2020 is Over… What Happened And Now What?

2020 is Over… What Happened?  And Now What?

It is that time of year again when pension plan sponsors take stock of the past year — and hopefully have the time and ability to make plans for the year ahead.

What Happened in 2020?

The COVID-19 pandemic certainly stole the headlines in 2020.  The financial markets took a significant dive in March, but made a dramatic recovery throughout the remainder of 2020. 

All in all, equities had a decent year in 2020.  The TSX Composite Index generated a return of about 6%, the US S&P 500 equity index was up around 16%, and most international equity indices also generated positive returns.  Furthermore, fixed income indices posted respectable positive returns with short-term fixed income indices generating a return of about 5%, and long-term fixed income indices generating a return of about 12%.

When comparing December 31, 2019 to December 31, 2020, the yields on long-term government bonds decreased by about 65 basis points.  Furthermore, the initial non-indexed commuted value interest rate assumptions decreased by 100 basis points, and the ultimate non-indexed commute value interest rate assumption increased by 40 basis points (inclusive of the changes to the interest rates in the new commuted value standards).  As noted in a blog from last year, the commuted value standards changed effective December 1, 2020, with one of the key changes being that pension plans with generous early retirement subsidies could see a decrease in their solvency liabilities due to the changes in the pension commencement age assumption.  As a result, and depending on the characteristics of the plan, I estimate that the solvency liabilities for pension plans that do not have overly generous early retirement subsidies are likely to increase by about 4% to 8%.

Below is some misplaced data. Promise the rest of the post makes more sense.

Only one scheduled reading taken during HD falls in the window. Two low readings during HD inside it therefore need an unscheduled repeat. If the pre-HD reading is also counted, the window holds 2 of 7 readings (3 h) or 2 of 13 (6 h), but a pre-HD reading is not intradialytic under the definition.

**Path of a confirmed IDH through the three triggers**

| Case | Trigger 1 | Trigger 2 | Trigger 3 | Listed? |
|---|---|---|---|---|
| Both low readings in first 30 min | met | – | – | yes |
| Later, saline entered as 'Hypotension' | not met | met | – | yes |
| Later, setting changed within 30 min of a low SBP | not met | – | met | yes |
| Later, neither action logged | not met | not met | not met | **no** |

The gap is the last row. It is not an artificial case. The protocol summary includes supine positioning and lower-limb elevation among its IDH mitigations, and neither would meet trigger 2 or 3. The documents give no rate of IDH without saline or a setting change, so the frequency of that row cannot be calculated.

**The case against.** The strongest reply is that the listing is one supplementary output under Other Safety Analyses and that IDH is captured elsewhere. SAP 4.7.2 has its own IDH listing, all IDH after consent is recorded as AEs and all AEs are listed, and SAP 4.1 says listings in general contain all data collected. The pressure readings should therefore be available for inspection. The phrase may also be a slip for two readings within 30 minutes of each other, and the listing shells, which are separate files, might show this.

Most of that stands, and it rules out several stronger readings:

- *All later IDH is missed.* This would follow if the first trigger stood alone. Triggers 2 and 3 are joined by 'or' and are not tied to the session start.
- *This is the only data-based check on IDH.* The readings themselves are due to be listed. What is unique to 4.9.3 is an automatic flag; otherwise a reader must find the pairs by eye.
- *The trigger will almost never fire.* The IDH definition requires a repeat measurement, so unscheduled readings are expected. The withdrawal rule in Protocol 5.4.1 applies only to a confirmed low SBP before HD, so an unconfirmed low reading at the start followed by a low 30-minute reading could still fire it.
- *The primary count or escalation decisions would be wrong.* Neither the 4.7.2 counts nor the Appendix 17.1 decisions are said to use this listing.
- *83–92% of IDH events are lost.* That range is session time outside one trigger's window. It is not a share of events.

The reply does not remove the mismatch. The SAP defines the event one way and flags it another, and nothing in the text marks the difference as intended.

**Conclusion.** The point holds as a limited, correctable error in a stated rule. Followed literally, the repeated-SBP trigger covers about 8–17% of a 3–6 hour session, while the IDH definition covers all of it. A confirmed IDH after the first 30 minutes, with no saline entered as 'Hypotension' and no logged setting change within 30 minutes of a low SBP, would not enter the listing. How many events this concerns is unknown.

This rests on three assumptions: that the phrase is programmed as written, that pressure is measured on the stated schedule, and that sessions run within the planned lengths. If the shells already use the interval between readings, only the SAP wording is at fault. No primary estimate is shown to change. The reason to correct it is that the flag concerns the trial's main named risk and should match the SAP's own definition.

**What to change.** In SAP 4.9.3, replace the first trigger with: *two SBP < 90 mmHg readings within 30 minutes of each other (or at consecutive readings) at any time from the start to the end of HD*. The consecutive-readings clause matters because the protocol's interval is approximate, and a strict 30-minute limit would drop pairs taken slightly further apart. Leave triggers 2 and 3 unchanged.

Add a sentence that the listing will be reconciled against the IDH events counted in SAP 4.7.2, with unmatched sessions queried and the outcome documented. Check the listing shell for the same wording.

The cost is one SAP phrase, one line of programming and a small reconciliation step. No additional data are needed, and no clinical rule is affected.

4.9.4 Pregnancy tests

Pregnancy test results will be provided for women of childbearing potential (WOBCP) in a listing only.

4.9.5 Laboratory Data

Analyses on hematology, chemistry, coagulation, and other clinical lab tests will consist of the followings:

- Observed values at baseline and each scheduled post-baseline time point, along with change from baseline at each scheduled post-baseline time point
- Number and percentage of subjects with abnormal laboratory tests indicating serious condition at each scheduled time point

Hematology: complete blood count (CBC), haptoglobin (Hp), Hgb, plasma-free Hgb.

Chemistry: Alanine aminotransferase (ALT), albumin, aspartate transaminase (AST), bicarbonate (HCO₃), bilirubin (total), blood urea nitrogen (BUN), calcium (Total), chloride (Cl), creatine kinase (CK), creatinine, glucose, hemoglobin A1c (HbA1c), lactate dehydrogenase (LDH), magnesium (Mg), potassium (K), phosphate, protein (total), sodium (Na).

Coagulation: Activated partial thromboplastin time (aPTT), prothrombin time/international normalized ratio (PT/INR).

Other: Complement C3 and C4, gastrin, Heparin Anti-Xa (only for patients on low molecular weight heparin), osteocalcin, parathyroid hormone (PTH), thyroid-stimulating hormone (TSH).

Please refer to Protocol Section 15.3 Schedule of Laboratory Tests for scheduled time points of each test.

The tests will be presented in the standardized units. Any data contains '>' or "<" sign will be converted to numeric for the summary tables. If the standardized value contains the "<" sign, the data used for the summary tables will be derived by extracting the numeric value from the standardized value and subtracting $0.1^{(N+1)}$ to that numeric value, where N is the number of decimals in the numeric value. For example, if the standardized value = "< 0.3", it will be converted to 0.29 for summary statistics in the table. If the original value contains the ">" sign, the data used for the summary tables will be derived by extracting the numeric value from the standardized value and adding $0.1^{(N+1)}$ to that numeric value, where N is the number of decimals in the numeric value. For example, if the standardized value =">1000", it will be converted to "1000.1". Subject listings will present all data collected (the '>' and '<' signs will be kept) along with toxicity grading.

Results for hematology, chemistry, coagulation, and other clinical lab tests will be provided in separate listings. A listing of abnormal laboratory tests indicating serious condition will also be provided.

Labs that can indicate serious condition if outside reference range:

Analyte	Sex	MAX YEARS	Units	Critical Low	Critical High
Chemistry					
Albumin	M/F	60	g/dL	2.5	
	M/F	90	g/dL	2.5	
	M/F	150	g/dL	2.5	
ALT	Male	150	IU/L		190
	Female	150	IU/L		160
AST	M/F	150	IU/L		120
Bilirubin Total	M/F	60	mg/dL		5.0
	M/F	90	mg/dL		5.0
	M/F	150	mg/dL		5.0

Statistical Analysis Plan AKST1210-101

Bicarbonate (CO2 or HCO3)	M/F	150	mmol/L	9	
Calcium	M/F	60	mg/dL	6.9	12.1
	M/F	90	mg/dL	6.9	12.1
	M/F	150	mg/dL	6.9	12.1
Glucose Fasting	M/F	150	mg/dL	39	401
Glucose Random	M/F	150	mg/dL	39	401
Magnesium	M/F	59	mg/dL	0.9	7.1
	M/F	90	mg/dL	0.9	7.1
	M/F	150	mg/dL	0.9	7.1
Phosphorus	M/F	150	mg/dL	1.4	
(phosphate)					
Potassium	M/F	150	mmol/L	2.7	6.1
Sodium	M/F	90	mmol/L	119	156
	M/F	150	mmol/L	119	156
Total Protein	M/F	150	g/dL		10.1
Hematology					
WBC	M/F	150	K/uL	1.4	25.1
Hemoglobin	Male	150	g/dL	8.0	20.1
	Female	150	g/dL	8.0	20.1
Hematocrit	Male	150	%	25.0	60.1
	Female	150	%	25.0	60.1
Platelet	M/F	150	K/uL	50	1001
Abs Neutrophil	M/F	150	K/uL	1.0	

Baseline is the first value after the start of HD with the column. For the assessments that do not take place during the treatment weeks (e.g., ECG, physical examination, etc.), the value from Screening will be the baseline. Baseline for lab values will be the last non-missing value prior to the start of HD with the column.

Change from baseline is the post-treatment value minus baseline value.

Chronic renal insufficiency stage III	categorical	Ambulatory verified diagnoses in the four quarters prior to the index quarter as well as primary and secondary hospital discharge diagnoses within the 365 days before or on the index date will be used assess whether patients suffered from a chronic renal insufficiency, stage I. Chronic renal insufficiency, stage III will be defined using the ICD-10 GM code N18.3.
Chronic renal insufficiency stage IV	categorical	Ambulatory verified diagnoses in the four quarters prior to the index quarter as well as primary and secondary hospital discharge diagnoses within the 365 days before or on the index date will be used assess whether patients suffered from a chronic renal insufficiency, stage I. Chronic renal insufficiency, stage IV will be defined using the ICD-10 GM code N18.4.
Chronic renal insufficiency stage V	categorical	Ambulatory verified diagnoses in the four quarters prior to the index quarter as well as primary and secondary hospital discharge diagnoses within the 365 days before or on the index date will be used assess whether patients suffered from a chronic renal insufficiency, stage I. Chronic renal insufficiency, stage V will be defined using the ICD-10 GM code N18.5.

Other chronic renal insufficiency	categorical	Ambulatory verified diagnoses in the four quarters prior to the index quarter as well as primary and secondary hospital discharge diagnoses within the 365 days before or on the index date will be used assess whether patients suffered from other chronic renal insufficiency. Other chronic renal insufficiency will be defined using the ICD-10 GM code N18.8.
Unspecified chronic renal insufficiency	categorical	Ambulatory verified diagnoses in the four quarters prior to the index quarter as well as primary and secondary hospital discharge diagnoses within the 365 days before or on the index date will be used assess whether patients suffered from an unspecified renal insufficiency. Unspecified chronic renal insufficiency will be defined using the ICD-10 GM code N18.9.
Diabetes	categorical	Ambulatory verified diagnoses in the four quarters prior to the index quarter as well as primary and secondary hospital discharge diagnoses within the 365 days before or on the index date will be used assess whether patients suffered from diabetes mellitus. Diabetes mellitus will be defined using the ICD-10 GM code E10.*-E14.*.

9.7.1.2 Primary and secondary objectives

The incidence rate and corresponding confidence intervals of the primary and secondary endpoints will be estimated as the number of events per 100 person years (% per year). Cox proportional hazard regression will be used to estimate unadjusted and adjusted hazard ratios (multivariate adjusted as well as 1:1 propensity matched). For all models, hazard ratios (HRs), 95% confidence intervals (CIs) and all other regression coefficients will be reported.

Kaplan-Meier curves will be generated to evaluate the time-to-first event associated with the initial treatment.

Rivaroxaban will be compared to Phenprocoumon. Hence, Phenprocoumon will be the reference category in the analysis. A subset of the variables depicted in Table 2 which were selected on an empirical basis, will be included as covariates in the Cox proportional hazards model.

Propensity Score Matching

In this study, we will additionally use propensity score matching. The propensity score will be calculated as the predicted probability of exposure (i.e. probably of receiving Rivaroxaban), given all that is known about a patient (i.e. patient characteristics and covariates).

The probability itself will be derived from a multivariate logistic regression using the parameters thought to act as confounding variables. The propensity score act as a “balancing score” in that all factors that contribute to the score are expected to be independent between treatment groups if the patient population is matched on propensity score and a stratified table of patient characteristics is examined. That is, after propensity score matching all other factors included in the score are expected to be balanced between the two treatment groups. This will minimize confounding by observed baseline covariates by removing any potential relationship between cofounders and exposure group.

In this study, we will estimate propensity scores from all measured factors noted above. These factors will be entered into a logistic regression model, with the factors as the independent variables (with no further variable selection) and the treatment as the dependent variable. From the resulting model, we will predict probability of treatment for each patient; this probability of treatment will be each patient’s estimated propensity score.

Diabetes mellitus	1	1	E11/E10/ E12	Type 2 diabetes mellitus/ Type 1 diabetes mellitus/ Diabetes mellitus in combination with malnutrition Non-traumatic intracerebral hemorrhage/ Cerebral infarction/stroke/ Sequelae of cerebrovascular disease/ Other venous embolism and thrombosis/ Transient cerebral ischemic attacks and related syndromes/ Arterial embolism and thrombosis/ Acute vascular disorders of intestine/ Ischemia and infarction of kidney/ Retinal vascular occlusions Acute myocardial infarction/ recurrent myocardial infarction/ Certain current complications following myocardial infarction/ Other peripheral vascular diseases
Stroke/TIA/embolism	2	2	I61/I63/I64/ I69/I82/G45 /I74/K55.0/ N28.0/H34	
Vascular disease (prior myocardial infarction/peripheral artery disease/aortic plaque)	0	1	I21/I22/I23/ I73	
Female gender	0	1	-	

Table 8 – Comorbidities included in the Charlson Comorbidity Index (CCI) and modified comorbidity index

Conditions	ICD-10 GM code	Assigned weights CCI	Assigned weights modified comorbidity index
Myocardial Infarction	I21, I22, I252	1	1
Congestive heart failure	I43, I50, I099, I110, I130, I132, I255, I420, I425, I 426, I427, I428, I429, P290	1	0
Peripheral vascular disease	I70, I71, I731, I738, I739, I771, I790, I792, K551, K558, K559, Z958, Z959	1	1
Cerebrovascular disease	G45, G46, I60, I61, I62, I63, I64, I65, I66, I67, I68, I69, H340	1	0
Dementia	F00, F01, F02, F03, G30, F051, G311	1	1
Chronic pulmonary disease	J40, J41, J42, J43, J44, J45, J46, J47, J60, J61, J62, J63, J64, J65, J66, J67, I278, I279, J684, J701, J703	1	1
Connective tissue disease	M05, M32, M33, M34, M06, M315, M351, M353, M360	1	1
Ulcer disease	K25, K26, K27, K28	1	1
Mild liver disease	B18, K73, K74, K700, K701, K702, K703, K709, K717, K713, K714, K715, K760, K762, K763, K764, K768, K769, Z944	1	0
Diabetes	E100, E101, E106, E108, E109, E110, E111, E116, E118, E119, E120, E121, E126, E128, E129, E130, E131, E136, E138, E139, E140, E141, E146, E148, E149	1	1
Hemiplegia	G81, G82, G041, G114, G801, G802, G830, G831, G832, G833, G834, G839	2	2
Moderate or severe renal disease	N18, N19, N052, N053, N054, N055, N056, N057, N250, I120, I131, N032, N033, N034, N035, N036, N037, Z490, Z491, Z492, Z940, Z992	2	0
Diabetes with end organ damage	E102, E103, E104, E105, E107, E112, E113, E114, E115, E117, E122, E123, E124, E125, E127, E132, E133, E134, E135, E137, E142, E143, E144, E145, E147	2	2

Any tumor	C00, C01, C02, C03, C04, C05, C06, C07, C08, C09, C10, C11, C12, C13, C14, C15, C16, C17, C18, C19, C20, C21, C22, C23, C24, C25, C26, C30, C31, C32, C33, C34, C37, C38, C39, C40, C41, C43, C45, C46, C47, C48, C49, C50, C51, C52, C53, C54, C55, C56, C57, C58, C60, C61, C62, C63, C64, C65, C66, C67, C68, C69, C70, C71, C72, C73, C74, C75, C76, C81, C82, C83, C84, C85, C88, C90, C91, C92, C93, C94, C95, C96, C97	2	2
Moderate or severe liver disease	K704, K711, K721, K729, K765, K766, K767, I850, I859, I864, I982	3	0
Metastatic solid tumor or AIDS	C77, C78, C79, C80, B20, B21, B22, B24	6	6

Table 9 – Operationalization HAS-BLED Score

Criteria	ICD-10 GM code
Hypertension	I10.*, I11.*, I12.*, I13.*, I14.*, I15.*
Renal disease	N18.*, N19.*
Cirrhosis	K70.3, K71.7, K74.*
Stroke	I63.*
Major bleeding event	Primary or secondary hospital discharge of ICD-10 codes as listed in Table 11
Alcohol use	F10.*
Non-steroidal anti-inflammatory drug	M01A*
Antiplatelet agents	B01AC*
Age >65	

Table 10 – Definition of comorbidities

Thus, when looking at a pension plan as a whole, it is our expectation that unhedged pension plans (i.e. those that have not de-risked) that do not have overly generous early retirement subsidies will generally see that their solvency position at the end of 2020 relatively unchanged from their position at the beginning of the year.  In contrast, pension plans that have generous early retirement subsidies may see that their solvency position improved by a slight margin in 2020.

Accounting Position at December 31, 2020

2020 also saw a fairly dramatic decrease in the yields on high-quality corporate bonds, with such yields decreasing by about 50 to 70 basis points from December 31, 2019 to December 31, 2020.  Many plan sponsors use these yields to develop the discount rate assumption for the benefit obligations used in their financial statement accounting entries.  As such, plan sponsors with December 31st financial reporting dates can expect the benefit obligations for their pension and other post-retirement benefit plans to increase by as much 6% to 10% due to the change in the discount rate alone. 

When considering the relatively favorable investment experience in 2020, it is our expectation that unhedged pension plans may see a slight deterioration in their accounting position (with benefit obligations increasing slightly higher than plan assets).

Areas of Focus for 2021

My bold prediction for 2021 is that it will be a year where our industry devotes energy responding to the COVID-19 pandemic and trying to develop more robust rules to support plans.